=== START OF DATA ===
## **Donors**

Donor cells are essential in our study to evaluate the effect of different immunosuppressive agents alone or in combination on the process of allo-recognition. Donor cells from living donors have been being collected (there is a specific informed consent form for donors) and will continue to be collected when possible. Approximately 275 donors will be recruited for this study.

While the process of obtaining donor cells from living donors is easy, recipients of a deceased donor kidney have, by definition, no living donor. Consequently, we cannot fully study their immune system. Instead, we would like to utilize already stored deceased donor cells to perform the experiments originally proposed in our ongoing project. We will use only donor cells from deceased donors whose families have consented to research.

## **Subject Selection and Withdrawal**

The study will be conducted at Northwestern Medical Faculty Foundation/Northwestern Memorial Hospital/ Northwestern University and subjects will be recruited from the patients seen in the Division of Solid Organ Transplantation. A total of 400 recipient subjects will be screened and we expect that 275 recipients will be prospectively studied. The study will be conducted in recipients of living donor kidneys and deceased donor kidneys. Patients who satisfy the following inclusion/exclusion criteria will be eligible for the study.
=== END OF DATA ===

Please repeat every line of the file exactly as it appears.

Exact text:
## **Donors**

Donor cells are essential in our study to evaluate the effect of different immunosuppressive agents alone or in combination on the process of allo-recognition. Donor cells from living donors have been being collected (there is a specific informed consent form for donors) and will continue to be collected when possible. Approximately 275 donors will be recruited for this study.

While the process of obtaining donor cells from living donors is easy, recipients of a deceased donor kidney have, by definition, no living donor. Consequently, we cannot fully study their immune system. Instead, we would like to utilize already stored deceased donor cells to perform the experiments originally proposed in our ongoing project. We will use only donor cells from deceased donors whose families have consented to research.

## **Subject Selection and Withdrawal**

The study will be conducted at Northwestern Medical Faculty Foundation/Northwestern Memorial Hospital/ Northwestern University and subjects will be recruited from the patients seen in the Division of Solid Organ Transplantation. A total of 400 recipient subjects will be screened and we expect that 275 recipients will be prospectively studied. The study will be conducted in recipients of living donor kidneys and deceased donor kidneys. Patients who satisfy the following inclusion/exclusion criteria will be eligible for the study.